Earlier this month, Emirati citizen Ahmed Al Menhali was scuffled down by police in Ohio after a hotel clerk tipped them off that she thought he was an ISIL operative. Dressed in traditional clothing, Mr Al Menhali said that the officers were brutal, forcing him to lay down on the floor and resulting in bruising and bleeding.
The UAE authorities rightly summoned the US embassy to explain the incident, expressing that the safety of its citizens is paramount. The result has been an apology and investigation.
It was simply the way that Mr Al Menhali looked that prompted the white American hotel clerk to assume he was a threat. Thankfully, the matter was resolved.
But for black Americans, the same incident could well have resulted in death. In fact, over the last few weeks it has. Just ask Philando Castile or Alton Sterling. Except you can’t, because they were shot by police.
What our Emirati citizen experienced is the daily reality for black people in America. The difference is that while an Arab can get rid of his or her traditional dress when in America, black people are targeted on the basis of something they cannot change or disguise, the colour of their skin.
This is what the Black Lives Matter movement seeks to highlight and combat. It addresses racism as a system of oppression based on race. This system manifests itself in institutional violence against black people in America. You see it in the way they are stopped and interrogated, in the higher rates of conviction, in the lower college rates, the lower rates of employment and pay, in the lower levels of representation.
The racist structures and those who enjoy white privilege don’t like BLM at all. They are fighting it at every turn. Take the emergence of “All Lives Matter” as a counter to “Black Lives Matter”. It critiques BLM for highlighting black people’s suffering. But this is the crux of it – black people do suffer disproportionately. Black people suffer specifically for being black. To shout over the BLM movement that actually all lives matter is itself a form of racism, privileging the suffering of non-blacks over black people by denying black people the right to express their outrage, anger and clear facts of the disproportionate discrimination they face. Because they are black.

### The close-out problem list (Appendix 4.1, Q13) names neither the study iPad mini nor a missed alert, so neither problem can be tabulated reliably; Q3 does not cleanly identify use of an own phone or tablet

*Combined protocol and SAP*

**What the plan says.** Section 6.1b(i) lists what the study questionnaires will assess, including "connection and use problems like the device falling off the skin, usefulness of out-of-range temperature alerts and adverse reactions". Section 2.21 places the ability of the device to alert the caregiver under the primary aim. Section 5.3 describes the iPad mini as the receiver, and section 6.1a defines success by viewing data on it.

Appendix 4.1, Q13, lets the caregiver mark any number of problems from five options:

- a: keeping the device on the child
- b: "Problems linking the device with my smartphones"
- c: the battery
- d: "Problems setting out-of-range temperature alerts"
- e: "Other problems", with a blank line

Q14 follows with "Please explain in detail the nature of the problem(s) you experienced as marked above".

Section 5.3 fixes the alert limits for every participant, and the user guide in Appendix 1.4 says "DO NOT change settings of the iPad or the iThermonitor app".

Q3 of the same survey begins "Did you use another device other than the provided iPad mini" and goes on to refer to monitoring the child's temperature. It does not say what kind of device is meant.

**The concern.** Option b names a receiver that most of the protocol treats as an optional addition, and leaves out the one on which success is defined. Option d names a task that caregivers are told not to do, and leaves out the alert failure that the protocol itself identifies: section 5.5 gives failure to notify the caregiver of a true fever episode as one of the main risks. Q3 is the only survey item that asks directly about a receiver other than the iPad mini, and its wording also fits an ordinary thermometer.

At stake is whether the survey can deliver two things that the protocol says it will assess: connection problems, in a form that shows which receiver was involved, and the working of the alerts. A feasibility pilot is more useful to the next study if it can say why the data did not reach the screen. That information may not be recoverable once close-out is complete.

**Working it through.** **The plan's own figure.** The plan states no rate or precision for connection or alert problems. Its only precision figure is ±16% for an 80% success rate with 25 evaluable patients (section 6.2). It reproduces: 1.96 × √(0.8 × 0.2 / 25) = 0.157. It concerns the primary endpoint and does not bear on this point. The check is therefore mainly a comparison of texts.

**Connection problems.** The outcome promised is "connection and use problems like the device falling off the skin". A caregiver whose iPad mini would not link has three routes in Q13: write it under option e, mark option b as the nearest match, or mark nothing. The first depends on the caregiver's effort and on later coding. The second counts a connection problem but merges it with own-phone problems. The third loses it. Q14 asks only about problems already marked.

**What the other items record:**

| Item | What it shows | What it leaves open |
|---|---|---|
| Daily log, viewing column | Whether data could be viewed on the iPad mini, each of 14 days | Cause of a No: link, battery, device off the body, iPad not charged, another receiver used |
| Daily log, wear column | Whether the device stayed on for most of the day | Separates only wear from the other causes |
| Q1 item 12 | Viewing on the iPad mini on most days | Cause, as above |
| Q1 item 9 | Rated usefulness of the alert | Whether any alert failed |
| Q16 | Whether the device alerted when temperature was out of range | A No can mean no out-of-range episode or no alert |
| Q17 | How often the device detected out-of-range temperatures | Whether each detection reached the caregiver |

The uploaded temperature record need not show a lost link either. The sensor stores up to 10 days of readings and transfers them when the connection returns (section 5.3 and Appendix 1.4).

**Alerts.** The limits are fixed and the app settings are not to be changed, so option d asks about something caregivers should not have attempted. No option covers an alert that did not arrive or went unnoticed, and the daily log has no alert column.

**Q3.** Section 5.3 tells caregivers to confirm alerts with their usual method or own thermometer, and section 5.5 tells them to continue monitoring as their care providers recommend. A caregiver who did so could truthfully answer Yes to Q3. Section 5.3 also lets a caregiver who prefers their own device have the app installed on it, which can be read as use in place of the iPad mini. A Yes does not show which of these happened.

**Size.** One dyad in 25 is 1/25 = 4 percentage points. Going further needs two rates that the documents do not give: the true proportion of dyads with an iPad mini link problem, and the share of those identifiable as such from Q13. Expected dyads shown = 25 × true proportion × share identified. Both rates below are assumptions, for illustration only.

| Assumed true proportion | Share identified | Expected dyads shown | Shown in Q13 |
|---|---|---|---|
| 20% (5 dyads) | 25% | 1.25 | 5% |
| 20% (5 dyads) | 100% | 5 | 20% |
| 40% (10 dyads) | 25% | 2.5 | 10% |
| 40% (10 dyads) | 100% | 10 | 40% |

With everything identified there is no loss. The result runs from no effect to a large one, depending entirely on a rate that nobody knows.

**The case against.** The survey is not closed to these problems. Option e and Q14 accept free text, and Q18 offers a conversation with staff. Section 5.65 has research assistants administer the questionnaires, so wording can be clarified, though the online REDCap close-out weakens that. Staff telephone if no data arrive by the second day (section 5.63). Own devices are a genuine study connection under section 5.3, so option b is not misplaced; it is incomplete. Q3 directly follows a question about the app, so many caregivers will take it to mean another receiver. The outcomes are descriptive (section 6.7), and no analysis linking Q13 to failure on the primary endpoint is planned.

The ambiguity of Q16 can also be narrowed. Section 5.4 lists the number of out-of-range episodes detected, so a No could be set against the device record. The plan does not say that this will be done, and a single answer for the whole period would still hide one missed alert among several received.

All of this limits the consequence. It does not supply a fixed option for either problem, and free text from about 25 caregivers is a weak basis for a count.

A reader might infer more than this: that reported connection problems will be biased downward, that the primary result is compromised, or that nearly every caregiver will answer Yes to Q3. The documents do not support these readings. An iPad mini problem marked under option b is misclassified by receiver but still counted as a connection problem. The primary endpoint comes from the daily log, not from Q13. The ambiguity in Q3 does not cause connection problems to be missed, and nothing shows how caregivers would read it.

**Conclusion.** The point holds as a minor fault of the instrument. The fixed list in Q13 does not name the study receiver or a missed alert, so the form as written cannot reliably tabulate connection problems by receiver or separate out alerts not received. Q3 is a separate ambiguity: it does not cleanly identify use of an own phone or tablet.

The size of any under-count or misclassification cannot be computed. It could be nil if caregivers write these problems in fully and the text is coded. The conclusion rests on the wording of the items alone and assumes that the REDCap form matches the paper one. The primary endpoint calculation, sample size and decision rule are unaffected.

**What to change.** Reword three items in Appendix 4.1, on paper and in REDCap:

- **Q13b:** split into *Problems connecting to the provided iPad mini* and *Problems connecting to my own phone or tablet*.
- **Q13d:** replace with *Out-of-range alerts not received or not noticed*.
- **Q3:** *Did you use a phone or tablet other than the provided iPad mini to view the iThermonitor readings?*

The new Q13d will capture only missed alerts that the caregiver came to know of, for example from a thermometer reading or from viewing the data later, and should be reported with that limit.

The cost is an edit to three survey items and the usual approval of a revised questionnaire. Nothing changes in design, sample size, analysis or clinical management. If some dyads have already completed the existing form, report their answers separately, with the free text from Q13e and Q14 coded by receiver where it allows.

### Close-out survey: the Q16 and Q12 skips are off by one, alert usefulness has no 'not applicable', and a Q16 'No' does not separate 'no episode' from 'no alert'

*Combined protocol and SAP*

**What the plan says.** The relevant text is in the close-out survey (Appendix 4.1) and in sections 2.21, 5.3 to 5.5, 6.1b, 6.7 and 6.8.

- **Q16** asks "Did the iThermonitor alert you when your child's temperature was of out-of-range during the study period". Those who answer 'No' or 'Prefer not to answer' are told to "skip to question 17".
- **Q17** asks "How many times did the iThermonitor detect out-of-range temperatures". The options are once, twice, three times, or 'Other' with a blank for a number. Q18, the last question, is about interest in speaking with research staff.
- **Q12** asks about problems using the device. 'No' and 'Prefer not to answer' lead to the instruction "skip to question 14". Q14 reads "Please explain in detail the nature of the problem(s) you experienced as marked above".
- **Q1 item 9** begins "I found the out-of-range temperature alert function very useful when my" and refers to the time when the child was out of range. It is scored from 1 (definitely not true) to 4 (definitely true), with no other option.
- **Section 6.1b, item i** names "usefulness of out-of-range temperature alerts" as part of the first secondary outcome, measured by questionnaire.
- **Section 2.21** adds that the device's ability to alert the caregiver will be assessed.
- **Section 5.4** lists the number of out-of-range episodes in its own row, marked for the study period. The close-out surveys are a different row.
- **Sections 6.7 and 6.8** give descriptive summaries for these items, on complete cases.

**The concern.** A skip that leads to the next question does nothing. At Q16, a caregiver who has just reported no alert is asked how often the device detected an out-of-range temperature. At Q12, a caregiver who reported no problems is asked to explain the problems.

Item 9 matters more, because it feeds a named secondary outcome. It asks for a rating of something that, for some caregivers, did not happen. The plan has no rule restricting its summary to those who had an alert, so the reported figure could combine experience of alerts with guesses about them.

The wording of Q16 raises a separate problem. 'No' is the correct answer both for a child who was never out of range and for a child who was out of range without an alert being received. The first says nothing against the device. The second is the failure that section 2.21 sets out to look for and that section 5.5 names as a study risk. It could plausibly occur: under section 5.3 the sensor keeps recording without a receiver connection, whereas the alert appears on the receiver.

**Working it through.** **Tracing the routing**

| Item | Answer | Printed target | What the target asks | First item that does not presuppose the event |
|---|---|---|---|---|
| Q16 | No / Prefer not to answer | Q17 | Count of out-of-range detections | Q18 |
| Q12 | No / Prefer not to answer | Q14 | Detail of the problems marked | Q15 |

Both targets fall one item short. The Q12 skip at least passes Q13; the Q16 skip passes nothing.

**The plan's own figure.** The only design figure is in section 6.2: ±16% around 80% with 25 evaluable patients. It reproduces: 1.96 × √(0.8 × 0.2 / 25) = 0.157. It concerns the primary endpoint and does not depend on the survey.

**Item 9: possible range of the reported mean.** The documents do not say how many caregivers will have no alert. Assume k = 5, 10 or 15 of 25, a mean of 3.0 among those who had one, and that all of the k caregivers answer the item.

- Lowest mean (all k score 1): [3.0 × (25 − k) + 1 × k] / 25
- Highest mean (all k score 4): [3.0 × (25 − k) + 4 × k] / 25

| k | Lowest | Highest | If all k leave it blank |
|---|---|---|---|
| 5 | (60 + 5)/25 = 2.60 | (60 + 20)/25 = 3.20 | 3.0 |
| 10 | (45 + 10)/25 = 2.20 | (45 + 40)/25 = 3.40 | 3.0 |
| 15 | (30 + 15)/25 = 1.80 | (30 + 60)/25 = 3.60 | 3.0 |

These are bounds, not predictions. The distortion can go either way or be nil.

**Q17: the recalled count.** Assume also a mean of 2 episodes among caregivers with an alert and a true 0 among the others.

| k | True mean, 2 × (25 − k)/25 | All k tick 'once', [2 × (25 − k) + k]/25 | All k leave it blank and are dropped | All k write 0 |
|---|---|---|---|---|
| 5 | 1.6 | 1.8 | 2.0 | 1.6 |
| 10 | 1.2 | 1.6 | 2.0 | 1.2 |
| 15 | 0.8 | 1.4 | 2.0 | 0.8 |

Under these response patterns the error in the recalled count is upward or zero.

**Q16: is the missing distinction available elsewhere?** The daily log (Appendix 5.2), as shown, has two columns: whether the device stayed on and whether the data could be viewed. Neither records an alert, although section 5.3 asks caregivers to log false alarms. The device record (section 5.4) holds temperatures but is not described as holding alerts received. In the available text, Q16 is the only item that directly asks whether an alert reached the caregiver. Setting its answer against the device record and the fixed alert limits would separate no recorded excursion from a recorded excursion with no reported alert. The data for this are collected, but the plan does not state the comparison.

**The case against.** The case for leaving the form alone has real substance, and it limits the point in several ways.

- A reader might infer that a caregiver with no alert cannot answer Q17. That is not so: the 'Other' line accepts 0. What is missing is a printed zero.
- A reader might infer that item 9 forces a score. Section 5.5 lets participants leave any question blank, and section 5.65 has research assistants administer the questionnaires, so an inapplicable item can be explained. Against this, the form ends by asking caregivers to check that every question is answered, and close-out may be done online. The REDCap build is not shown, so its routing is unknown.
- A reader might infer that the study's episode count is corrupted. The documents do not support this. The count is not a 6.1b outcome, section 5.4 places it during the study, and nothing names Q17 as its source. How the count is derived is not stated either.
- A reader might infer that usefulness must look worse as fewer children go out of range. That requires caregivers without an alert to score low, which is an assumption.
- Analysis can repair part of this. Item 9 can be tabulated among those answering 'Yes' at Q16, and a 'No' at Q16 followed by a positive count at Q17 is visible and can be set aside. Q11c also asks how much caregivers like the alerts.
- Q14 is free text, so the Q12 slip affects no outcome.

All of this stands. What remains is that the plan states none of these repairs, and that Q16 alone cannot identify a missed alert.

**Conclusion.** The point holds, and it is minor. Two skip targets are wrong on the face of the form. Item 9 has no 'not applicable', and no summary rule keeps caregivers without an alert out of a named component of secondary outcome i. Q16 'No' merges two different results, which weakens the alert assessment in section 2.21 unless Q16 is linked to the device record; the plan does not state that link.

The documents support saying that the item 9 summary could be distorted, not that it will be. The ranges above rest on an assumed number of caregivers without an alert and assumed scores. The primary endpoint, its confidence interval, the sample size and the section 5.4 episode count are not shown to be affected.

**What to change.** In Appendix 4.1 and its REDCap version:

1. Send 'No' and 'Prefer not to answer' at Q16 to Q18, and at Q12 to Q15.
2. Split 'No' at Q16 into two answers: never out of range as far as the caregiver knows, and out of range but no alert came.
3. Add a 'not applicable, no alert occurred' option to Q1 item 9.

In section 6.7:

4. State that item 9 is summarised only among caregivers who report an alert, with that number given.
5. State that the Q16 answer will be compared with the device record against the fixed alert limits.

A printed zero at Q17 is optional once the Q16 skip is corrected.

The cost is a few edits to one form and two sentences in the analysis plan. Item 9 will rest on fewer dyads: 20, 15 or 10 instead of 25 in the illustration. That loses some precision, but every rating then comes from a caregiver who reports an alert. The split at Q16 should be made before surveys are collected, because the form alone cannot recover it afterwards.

Supporters of “All Lives Matter” don’t like the anger of black people. They don’t like the highlighting of black oppression and don’t want us to think there is an inherent problem in the structure of society that marks black lives as having less value. They don’t want to give up white privilege.
This is hugely ironic given that barely two months ago, the US couldn’t heap enough praise on Muhammad Ali after he died. He was hailed as a hero, someone who stood up for his beliefs. White America claimed his success, as though by embracing him the structures of racism would magically melt away. He is hailed as a conscientious objector to the Vietnam War, but would he have been sent to jail at the peak of his success had he not been black?
When asked why he was risking incarceration he replied: “I have nothing to lose by standing up for my beliefs. So I’ll go to jail. We’ve been in jail for 400 years.” Fifty years on, the Black Lives Matter movement continues his work to break out of the jail that is racism.
Shelina Zahra Janmohamed is the author of Love in a Headscarf